There are no 'before' photos because my shame was great. The job took a smidge more than 30 minutes to complete. The feeling of ordered virtue will likely last a whole lot longer than that.

JT, generally unimpressed by such order, did allow that it "looks nice." Then he recommended that I re-organize his dresser.

Monday, July 06, 2009

Real Life Conversations with JT: Ironic Slacker Edition

The backstory: Summer's relaxed schedule has taken hold around here but the other day I decided to get in my workout before heading off to swimming lessons. We leave for swimming lessons at 10:30, so that wasn't exactly a tall order. Around 9 am, just as a certain young man in pajamas was ready to consider his breakfast options, I headed upstairs to put on my workout clothes. When I came back downstairs, we had a conversation as the boy slouched in front of the telly, armed with a Pop Tart (yes, I'm one of those mamas):

Mama: I'm working out now.

JT: It's 9:15; you'd better hop to it. No slacking, Mama.

Who's the slacker now?

Saturday, July 04, 2009

Independence Day: Can't Never Does Edition

The backstory: For all of my life, when I would announce that I couldn't do something, my father would respond, "can't never does." For years, I found this Dad-ism tiresome and annoying. But grudgingly, I came to understand that it was also true. As a parent, I have repeated the "can't never does" lesson to my son. JT knows the phrase well.

At the community pool to which we belong, there is a slide. It's no water park, but it's a pretty impressive looking slide, and JT has been fascinated with it since we joined the pool. The catch is that potential-sliders must demonstrate swimming competence. If you want to slide, you must be able to swim the length of the pool. You must swim on your belly, demonstrate some command of a stroke, and you may not touch the bottom of the pool as you swim those 50 yards.

It's a high standard and JT has never met it. In fact, in previous summers he's never even tried. Though he's had plenty of lessons, swimming never came very easy to him. His skills have steadily improved but he's not always been confident about what he can accomplish.

Last summer, when his California cousins visited, we took them to our pool and they passed the swim test in seconds. JT was impressed, but he still wouldn't try the test himself. I let it be, hoping that he would grow more confident.

Yesterday afternoon, we went to the pool with his buddy B. JT and B have been friends for years; earlier that day they had completed their two-week swimming lesson class.
In the afternoon, they announced that they were going to practice and see if they could pass the test. And then they set out to swim the length of the pool, cheering one another on. B's mom and I watched and speculated about this process. JT doesn't much care to take risks and his fear of failure is sometimes greater than his willingness to take a chance. I know exactly how this feels so though I wanted to provide him encouragement, I also wanted him to own his potential success.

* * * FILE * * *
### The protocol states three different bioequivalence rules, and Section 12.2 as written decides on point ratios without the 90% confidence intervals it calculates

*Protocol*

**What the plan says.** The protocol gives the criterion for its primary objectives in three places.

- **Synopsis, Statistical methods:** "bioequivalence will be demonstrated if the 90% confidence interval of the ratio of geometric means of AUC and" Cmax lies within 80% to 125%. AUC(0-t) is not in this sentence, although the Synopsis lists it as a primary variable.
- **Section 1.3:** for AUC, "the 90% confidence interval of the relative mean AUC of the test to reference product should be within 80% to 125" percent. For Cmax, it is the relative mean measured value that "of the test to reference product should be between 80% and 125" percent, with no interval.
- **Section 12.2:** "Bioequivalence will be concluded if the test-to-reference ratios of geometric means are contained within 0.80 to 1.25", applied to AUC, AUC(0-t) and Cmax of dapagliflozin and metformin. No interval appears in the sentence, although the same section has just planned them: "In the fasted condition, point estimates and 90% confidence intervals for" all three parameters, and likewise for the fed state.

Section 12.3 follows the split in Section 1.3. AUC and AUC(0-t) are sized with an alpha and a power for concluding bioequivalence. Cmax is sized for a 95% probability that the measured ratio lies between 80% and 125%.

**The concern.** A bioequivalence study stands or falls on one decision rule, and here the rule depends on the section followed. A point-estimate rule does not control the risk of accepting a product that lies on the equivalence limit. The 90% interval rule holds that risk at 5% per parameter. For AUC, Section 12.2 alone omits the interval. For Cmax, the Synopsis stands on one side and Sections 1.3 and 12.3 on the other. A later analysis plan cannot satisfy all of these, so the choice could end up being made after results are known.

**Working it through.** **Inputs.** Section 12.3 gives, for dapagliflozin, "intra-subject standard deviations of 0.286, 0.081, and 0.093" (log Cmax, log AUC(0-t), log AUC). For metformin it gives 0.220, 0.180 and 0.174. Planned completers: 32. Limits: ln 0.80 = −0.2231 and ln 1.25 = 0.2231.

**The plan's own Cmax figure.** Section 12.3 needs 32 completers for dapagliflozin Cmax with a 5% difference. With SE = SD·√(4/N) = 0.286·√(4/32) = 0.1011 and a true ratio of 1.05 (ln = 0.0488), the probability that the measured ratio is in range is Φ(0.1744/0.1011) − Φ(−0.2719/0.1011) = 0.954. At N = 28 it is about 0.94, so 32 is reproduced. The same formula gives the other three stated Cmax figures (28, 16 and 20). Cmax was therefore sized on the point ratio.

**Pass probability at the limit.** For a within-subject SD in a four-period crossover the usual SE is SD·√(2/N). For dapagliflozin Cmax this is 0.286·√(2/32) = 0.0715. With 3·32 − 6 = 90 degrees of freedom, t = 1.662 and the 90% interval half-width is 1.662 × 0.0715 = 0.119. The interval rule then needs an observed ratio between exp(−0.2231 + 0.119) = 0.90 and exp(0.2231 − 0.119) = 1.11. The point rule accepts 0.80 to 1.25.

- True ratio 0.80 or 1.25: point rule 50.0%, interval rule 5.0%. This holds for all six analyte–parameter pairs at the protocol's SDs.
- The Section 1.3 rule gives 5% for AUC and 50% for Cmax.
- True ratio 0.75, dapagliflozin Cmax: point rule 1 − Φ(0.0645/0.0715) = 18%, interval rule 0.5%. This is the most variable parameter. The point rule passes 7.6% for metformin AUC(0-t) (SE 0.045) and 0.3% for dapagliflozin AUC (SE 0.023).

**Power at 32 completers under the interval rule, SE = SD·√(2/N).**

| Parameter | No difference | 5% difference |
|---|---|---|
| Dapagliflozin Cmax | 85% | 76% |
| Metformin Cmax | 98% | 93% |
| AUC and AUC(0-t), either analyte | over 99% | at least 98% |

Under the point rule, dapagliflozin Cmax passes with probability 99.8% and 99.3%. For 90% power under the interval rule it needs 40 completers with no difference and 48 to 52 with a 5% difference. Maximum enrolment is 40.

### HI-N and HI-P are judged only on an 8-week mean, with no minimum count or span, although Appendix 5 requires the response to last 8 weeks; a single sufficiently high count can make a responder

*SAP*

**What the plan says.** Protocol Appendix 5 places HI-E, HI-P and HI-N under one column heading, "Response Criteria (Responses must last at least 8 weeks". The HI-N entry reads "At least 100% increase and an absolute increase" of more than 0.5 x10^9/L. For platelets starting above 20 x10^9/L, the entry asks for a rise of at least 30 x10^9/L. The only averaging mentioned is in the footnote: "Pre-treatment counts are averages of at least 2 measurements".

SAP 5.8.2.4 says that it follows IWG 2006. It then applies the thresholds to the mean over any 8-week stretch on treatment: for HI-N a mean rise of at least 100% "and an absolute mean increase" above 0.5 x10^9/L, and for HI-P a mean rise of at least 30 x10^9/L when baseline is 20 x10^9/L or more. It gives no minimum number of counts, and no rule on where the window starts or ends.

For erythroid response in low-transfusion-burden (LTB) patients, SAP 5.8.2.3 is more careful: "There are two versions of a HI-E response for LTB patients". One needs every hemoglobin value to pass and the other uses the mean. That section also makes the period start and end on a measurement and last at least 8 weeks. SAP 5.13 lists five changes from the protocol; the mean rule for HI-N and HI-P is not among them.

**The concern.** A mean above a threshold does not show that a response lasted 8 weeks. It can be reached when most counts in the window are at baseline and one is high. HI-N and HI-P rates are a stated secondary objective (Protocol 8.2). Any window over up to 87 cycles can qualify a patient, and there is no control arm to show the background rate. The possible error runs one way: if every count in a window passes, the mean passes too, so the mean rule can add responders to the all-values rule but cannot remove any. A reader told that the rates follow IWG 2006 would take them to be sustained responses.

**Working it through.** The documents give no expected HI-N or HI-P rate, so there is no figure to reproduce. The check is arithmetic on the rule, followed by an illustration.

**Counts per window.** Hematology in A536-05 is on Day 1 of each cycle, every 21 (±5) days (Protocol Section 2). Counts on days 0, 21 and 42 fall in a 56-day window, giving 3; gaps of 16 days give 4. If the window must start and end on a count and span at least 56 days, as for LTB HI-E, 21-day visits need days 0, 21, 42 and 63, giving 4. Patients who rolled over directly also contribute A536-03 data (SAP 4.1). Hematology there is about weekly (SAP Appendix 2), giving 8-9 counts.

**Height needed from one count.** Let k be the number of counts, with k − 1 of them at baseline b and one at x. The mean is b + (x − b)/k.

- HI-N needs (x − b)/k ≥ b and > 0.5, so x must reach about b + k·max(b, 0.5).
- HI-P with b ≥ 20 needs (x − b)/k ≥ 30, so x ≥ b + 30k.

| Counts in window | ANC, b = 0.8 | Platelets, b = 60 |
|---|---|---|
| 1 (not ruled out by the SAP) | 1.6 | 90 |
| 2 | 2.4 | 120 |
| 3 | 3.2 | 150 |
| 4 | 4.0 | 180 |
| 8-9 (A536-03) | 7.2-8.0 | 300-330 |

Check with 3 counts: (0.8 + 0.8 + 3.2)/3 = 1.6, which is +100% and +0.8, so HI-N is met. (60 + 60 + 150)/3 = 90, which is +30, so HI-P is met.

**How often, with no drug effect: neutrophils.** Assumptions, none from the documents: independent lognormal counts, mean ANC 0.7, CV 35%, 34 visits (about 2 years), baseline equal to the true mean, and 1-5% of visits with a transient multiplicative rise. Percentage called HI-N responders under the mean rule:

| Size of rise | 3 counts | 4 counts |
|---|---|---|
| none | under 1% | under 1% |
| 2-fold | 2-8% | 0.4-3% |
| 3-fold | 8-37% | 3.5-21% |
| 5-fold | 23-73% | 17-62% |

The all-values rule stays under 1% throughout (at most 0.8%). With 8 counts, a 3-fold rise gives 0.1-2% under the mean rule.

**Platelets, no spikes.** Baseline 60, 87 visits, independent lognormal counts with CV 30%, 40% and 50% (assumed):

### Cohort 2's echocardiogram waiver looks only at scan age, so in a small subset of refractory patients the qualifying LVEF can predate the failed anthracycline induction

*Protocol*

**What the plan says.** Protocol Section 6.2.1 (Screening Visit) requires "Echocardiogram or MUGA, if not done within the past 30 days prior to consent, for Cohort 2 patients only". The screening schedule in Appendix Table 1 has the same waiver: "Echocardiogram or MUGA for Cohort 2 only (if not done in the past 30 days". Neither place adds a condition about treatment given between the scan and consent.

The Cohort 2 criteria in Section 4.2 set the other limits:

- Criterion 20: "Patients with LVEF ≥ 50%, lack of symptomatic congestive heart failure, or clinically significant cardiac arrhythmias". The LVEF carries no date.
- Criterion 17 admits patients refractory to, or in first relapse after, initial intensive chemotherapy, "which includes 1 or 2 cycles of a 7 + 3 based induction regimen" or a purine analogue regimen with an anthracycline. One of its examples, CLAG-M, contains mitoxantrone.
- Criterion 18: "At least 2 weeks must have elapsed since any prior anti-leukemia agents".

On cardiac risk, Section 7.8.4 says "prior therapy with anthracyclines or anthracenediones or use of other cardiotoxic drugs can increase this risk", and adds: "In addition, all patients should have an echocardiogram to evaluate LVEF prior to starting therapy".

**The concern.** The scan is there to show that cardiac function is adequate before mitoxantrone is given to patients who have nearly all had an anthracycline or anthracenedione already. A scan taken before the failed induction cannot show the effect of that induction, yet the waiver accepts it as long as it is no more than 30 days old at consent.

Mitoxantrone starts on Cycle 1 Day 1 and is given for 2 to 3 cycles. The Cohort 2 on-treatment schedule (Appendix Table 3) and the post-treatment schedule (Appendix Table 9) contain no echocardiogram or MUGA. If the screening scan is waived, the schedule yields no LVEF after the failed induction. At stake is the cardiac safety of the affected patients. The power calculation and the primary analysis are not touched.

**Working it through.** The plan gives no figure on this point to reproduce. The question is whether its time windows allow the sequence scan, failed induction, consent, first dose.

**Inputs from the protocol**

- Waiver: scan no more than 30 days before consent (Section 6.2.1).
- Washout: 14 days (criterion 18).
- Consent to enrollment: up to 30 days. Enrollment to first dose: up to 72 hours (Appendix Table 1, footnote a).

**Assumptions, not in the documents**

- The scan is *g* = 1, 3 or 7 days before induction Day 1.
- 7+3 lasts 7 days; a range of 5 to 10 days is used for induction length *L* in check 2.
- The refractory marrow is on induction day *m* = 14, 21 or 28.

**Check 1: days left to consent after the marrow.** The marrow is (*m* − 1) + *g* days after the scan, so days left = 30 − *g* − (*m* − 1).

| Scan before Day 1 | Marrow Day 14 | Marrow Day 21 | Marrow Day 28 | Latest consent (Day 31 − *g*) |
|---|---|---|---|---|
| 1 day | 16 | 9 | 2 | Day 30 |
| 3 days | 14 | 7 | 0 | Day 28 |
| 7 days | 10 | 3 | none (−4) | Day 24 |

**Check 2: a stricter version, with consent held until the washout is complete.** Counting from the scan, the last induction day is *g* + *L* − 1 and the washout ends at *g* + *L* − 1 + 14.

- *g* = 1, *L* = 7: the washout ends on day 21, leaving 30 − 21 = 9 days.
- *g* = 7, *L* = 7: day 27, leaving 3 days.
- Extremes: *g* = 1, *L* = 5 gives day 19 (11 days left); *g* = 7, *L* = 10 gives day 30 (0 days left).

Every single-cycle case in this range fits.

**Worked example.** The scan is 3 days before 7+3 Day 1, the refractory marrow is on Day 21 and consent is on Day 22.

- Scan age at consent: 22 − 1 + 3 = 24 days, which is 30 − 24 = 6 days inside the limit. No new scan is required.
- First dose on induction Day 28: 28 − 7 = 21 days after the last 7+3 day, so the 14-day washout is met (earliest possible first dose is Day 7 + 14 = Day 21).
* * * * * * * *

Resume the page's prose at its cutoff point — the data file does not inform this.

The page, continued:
Within the hour, JT decided that he could pass the test. He sat on his towel, nervously resting and plotting his next move. Then he hopped up, found an off-duty lifeguard and asked her to supervise him as he swam the length of the pool. He jumped in the pool and started swimming. I watched with my heart in my throat, thrilled that he was willing to try, willing him to keep on swimming, and crossing my fingers that he would succeed.

He did.

With a new confidence in his step, he took his pool card to the front desk, got it stamped for slide privileges and then had a fingernail painted so that the lifeguard at the top of the slide would know he was good-to-go.
And then he enjoyed his new privilege.
At the end of the day, as I tucked him into bed, we admired that painted fingernail one more time. I told him how proud of him I was. I said I was pleased that he had passed the test and that I was incredibly proud that he had been willing to take the risk; that he bravely handled the whole process like a pro. He smiled and said, "The whole time I was swimming that lap, I kept thinking about how great it would feel when I succeeded. Can't never does I thought.....but this time.....can did it, Mama."


Friday, July 03, 2009

Blatant Plagiarism: Cat Blogging

On Fridays, one of my favorite political writers, Kevin Drum, takes a break from the usual political blog postings for a little cat blogging. It's a dose of sensible feline philosophy in the midst of the political discussions. Tiger and Lucy are smarter than the average cat and they read the cat blog every week. They are demanding equal time. So I have decided to blatantly copy the idea.

Here's Tiger, hoping that someone will bring him the remote-control so that he can watch Animal Planet on the TV.
And that would be Lucy enjoying some quality cuddling time (and Spongebob) with a certain young man of our mutual acquaintance.

Thursday, July 02, 2009

First Pickings

This little bowl of lilies represents the first floral harvest from my garden. They are lovely and they smell great. And, perhaps most importantly, they grew in my garden because I planted them. That makes me happy.

Wednesday, July 01, 2009

July 1st: Hosta Day

All of the hosta patches in my garden are literally days from blooming. The garage hostas are prepared to play their role in the garden show.
This point in the summer is always gratifying; nearly every plant in the garden is at its verdant best. Thus far, the garden season has been incredibly wet (though not particularly hot). The hostas have flourished and provide a spectacular display when I sit on the back deck to admire the green.